My review of Goosebumps 2: Haunted Halloween is on rogerebert.com.

The first “Goosebumps” movie was a lot of fun, with Jack Black playing real-life author R.L. Stine, whose hundreds of spooky-fun books for tweens have sold hundred of millions of copies. This sequel, with only a brief appearance by Black, is blander, with lower-wattage talent on and behind the screen. But the special effects are still top-notch and it is a pleasant little scare-fest for the Halloween season.

Parents should know that this film includes extended spooky-scary content with scary monsters, ghosts, witches, boo-scares, peril, action/cartoon-style peril and violence, some potty humor and schoolyard language.

Family discussion: Which is the scariest monster in the movie? Why do people like scary movies?

If you like this, try: “Monster House” and “Paranorman” and the Goosebumps books and first film

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Diary of a Wimpy Kid: The Long Haul

Posted on May 18, 2017 at 5:15 pm

B-
Lowest Recommended Age: Kindergarten - 3rd Grade
MPAA Rating: Rated PG for some rude humor
Profanity: Schoolyard language
Alcohol/ Drugs: None
Violence/ Scariness: Extended comic peril and violence
Diversity Issues: None
Date Released to Theaters: May 19, 2017
Date Released to DVD: August 7, 2017

Copyright 2017 20th Century Fox
Copyright 2017 20th Century Fox
Ah, the family car trip. Often excruciating, frequently tedious, always unforgettable. For this third in the “Wimpy Kid” movie series, based on the wildly popular books by Jeff Kinney, the story moves from the schoolyard to the highway as Greg and the Heffley family leave home for his great-grandmother’s birthday party. The kid actors from the first movie have grown up. Remember, one of the characters was played by Chloe Grace Moretz, recently in “Neighbors 2: Sorority Rising.” And if that doesn’t make you feel old, consider this: the entire cast has been replaced, with “Clueless” star Alicia Silverstone now playing the mom. Tom Everett Scott takes over the dad role from his “That Thing You Do” co-star Steve Zahn.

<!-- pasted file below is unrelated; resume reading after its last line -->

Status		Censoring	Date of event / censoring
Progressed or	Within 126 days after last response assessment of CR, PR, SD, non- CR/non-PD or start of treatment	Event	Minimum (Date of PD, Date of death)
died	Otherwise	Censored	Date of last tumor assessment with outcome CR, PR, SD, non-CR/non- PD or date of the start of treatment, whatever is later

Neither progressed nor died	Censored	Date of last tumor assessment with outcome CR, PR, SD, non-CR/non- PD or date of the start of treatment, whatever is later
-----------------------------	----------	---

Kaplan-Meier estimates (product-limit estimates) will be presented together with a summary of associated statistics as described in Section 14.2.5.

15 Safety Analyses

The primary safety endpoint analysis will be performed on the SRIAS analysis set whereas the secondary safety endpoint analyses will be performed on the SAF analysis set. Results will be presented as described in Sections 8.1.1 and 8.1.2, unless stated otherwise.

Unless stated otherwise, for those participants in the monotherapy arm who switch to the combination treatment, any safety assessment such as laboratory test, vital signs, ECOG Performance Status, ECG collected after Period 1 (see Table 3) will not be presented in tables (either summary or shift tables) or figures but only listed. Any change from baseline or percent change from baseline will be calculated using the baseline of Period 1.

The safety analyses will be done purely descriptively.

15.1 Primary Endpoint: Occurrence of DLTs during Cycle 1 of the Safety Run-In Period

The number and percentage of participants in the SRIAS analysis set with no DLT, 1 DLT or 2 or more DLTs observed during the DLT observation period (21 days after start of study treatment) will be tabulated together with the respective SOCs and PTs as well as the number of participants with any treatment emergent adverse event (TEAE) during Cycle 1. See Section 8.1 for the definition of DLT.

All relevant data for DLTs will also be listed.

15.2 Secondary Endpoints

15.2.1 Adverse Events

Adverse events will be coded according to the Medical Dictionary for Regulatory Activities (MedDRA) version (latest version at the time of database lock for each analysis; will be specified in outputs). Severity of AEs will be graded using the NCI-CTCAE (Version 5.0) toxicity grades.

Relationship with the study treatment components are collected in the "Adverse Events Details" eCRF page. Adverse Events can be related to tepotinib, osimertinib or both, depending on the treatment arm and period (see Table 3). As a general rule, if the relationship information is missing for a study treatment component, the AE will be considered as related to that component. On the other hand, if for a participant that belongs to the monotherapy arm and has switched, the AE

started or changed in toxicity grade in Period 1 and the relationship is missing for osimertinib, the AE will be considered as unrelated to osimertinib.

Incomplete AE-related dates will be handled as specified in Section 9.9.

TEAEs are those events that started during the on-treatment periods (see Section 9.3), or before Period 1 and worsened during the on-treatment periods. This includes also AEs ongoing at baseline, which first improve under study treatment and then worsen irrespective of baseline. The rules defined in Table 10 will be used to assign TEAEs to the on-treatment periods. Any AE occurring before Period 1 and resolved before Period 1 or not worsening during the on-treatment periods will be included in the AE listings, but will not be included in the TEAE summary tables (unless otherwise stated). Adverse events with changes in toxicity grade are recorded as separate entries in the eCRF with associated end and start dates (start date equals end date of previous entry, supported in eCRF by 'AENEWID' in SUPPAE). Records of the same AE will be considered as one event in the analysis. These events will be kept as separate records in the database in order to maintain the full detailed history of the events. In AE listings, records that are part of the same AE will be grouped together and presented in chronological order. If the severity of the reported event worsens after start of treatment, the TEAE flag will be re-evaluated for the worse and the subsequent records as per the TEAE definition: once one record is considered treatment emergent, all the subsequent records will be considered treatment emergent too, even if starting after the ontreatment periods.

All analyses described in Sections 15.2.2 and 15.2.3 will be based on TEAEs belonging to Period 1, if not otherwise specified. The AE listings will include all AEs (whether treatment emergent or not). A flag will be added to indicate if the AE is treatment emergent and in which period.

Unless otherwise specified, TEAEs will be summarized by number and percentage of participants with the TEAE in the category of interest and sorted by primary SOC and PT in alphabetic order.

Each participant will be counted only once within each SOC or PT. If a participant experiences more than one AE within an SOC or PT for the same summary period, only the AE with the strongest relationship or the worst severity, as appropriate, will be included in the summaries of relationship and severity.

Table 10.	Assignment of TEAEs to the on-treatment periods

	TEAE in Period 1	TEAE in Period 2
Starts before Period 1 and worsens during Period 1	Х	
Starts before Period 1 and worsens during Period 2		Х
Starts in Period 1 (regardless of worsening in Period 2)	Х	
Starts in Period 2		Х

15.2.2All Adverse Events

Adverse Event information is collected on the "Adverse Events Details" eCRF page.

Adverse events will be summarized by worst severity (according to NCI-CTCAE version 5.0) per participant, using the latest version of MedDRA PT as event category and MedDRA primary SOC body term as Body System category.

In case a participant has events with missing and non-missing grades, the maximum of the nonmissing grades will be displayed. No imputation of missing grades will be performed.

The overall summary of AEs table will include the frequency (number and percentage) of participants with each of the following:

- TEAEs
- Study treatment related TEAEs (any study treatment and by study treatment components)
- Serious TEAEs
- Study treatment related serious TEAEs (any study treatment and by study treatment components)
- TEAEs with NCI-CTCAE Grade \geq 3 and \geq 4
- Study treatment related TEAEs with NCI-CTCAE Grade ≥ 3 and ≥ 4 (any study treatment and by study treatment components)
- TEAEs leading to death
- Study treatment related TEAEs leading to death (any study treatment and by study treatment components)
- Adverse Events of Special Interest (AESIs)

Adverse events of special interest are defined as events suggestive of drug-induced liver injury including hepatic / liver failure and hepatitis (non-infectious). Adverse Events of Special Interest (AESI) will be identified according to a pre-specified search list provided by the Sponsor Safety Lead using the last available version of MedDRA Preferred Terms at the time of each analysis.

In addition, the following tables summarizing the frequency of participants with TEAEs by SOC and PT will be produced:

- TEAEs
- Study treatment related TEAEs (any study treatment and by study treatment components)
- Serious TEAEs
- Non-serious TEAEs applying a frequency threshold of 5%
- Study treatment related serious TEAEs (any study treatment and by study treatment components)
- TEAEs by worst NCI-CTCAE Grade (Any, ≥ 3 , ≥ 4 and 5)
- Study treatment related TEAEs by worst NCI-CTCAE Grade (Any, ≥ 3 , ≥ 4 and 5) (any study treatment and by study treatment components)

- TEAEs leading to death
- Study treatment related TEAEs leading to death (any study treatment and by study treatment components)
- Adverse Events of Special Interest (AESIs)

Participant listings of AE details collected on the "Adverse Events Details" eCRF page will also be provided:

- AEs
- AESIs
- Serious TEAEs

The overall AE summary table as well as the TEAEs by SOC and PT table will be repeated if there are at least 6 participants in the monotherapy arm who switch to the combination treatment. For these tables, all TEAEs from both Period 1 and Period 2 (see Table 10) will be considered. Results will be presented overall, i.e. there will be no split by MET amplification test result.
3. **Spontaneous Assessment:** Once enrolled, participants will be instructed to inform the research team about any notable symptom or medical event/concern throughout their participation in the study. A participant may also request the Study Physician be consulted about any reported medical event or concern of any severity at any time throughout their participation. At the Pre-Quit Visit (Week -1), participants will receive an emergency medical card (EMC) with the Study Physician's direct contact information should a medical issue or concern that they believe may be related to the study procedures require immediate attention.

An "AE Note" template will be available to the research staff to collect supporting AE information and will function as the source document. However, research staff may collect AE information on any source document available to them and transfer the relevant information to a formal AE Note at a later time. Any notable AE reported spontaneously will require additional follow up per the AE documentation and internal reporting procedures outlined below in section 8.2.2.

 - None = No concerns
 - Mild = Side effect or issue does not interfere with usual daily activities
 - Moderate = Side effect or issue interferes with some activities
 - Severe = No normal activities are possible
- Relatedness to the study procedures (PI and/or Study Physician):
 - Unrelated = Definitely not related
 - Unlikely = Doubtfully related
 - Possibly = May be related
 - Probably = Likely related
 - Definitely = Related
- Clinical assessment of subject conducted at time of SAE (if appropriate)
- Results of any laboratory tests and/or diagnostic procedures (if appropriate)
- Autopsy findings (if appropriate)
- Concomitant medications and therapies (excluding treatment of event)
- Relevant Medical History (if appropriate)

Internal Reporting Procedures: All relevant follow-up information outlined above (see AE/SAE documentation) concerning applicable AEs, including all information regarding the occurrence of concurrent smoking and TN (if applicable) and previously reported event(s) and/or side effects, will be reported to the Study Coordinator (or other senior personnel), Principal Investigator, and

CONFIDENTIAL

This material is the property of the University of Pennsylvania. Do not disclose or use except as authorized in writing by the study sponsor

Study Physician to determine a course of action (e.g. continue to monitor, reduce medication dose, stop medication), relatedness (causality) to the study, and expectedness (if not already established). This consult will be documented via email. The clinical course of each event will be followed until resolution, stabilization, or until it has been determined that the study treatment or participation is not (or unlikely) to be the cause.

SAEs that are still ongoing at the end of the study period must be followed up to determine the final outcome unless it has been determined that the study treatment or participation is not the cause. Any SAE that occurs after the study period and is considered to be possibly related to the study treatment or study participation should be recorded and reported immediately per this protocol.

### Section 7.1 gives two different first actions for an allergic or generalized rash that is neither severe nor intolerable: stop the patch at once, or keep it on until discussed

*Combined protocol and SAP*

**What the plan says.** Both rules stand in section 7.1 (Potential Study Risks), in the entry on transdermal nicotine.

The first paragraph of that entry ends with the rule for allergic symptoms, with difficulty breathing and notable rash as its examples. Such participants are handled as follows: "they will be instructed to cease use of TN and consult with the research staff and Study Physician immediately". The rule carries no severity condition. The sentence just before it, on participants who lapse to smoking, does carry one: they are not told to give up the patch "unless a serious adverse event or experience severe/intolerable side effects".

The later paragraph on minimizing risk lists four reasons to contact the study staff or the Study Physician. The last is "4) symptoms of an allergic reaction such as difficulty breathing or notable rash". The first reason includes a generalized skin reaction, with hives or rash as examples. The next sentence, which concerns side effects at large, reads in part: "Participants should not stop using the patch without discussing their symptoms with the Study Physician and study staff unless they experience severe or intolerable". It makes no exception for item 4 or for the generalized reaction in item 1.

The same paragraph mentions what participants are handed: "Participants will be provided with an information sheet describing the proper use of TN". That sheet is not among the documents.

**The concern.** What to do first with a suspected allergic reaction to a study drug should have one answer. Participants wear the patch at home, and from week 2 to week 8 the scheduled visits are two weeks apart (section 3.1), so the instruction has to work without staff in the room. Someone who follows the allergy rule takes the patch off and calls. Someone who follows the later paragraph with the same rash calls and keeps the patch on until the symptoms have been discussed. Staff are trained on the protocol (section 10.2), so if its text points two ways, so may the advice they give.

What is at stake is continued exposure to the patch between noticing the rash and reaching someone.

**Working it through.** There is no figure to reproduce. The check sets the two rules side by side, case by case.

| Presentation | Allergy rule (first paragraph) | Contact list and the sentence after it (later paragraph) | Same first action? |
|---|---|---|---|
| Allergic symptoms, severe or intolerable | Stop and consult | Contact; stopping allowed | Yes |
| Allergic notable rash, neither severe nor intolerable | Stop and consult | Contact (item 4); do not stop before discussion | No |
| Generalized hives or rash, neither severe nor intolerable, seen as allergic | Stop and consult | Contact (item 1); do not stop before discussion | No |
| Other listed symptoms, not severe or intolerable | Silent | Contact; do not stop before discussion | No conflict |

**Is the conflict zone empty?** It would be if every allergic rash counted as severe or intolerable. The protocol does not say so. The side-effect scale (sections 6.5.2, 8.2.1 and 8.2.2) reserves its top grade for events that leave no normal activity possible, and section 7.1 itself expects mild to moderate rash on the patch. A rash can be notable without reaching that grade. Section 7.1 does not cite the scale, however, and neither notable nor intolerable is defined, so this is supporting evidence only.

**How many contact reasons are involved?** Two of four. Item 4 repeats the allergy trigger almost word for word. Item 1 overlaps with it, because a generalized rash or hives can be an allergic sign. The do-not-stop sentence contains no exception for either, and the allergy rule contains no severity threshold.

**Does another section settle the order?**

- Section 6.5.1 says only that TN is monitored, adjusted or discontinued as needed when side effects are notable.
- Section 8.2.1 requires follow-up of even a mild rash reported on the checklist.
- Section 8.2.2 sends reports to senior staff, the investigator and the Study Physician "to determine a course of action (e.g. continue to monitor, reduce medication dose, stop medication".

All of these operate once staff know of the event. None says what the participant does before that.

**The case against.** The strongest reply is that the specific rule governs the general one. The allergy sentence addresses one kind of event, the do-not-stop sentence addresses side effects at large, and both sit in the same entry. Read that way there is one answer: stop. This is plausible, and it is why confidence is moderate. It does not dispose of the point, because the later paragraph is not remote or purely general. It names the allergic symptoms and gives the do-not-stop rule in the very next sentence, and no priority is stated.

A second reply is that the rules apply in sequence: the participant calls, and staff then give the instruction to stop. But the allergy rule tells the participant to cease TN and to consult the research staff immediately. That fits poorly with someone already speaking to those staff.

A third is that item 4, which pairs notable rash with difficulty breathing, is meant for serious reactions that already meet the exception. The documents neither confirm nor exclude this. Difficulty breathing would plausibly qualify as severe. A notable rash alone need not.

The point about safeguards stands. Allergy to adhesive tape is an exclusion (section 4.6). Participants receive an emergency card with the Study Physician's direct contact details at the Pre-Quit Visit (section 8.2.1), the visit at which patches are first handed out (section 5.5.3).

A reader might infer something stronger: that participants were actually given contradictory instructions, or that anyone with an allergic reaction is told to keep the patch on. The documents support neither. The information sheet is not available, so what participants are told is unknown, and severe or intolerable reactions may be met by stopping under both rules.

The Wimpy Kid stories are funny and reassuring for kids and tweens because they can laugh at and with Greg Heffley (now played by Jason Drucker) as he careens from one excruciatingly disgusting encounter to another, many involving human and animal bodily functions and the products thereof. “I like my family and all,” Greg explains, “I’m just not sure we were meant to live together.”

Greg has a dim older brother named Roderick (Charlie Wright), who mistakes the motel safe for a microwave, subjects Greg to an endless stream of demeaning comments, and explains his secret: “I spent years lowering Mom’s and Dad’s expectations.” He has a toddler younger brother who becomes a rage monster without the pacifier Dad has left behind because what better time to wean him than the road trip? Eventually, they will be joined by another passenger, a baby pig, won by the toddler at a county fair.

Along the way, the family encounters filthy motels, a rude bully Greg terms “Beardo,” and the worst horror of all — a Mom-demanded relinquishment of all devices. “This is an unplugged road trip,” she smiles at the boys. “The only connecting we’re going to do is with each other.” She even forces them to listen to dreadful music like — wait for it — the Spice Girls. And Greg has a secret goal. Trying to overcome public humiliation that has gone viral (“Now I’m a meme!”), he is determined to meet and create a video with his gaming idol at a Comic-Con-style gathering just “two inches on the map” from the party.

The kids in the audience, mostly fans of the book series, enjoyed it very much, but adults are likely to find it a very long haul indeed.

Parents should know that this film includes slapstick comic peril and violence (no one hurt), bodily function humor, and some schoolyard language.

Family discussion: Why do the worst parts of the trip make the family feel closer together? What was your favorite road trip with the family and why?

If you like this, try: the other “Wimpy Kid” movies and the books and “Alexander and the Terrible, Horrible, No Good, Very Bad Day”

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Just Jesse the Jack is Back! An Exclusive Trailer — “A Doggone Hollywood”

Posted on May 4, 2017 at 11:45 am

A Doggone Hollywood,” starring Just Jesse the Jack, will be available on VOD and DVD June 6, 2017.